The Visit of the UN High Commissioner
Last week the UN High Commissioner for Human Rights visited China and the Xinjiang region specifically, marking the first visit of a UN High Commissioner to China in 15 years. The original call for access was made over 3 years ago, and the visit was preceded by long and difficult negotiations between the High Commissioner and the Chinese government, concerning the exact access and purpose of the visit. The High Commissioner has made clear that this is a visit and not an investigation. The exact details of the conditions for this visit have not been made public. The visit has received significant critiques from NGOs, such as Human Rights Watch, and several states, among which the US, have mentioned that the visit will be used for propaganda purposes, showing only an idealized picture.
Are There Avenues to Address the Violations?
Chinese treatment of the Uyghur people has long been of interest to the international community. Many NGOs and several states have publicly made claims that crimes against humanity have been committed and the US has even stated that it was an ongoing genocide. NGOs, such as Amnesty International, and Uyghur interest groups have argued that action should be taken to ensure better protection of the Uyghur population and to ensure that those that have potentially committed crimes against humanity should be prosecuted. However, little has been done. Human Rights Watch has argued that human rights abuses in China have worsened, because there is no fear of accountability.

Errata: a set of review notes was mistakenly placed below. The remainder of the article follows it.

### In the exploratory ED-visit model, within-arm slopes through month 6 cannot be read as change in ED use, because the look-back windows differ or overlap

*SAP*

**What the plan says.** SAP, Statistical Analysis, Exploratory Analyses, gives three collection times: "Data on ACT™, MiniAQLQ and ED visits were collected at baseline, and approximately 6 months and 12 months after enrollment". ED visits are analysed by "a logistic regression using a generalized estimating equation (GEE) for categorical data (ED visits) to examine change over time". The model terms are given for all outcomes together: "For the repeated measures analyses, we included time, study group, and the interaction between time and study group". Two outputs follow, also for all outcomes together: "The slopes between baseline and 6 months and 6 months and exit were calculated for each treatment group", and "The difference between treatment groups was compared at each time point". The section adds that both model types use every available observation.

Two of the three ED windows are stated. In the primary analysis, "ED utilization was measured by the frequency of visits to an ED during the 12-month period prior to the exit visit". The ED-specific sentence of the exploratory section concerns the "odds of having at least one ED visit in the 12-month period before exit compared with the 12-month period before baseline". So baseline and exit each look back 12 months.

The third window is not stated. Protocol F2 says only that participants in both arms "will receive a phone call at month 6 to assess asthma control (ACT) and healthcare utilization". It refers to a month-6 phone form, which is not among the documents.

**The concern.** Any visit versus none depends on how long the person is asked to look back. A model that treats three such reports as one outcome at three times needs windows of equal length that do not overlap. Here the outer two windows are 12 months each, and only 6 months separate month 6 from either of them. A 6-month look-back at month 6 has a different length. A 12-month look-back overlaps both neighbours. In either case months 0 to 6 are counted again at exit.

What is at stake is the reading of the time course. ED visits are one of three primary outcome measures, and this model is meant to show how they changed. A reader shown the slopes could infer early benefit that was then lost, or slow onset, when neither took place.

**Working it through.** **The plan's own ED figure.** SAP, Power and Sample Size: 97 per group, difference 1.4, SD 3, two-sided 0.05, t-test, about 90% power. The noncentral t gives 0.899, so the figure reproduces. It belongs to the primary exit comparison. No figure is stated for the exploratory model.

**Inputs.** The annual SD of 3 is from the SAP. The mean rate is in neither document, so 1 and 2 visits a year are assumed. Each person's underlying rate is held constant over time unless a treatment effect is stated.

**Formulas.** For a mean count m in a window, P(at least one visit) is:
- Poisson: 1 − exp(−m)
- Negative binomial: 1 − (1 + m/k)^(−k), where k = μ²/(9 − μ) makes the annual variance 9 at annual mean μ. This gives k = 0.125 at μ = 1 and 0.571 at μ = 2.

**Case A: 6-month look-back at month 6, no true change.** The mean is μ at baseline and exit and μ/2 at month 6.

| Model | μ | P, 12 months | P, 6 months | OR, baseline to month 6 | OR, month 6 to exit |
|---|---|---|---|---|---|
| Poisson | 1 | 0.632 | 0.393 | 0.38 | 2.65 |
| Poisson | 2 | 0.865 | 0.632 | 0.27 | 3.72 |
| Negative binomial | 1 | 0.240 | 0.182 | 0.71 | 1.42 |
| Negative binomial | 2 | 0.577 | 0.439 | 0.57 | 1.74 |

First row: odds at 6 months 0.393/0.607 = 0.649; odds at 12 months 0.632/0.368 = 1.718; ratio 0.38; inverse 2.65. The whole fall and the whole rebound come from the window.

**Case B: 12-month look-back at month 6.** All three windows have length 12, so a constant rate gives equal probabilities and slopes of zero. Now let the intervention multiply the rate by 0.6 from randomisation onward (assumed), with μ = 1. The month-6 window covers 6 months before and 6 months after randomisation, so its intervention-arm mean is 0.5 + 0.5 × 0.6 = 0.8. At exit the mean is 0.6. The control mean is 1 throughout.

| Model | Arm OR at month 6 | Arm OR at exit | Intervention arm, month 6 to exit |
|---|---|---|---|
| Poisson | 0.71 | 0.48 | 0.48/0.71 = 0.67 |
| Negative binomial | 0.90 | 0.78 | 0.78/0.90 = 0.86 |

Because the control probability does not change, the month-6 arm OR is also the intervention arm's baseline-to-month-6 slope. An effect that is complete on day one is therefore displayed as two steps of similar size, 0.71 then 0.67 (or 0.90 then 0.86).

Materials have been submitted and lobbying attempts have been made by groups, such as East Turkistan Government in Exile and the East Turkistan National Awakening Movement, to involve the ICC and have the office of the prosecutor start an investigation into whether crimes against humanity have been committed. This has not been successful, as the Office of the Prosecutor argues that there is no potential jurisdiction for the court. This is because China is not a party to the Rome Statute and any potential crimes have only been committed by Chinese nationals on Chinese territory, preventing the exercise of jurisdiction. The new information in the Xinjiang Police Files will not change this fact.
Another option could have been to start proceedings against China before the International Court of Justice (ICJ), similar to the case against Myanmar brought by Gambia on the basis of a potential violation of the Genocide Convention, or the case brought by Ukraine against Russia on the basis of the International Convention on the Elimination of All Forms of Racial Discrimination. However, a case cannot be brought against China on the basis of either of these treaties, as China made reservations to both conventions, excluding disputes on the basis of these treaties from the mandatory jurisdiction of the ICJ.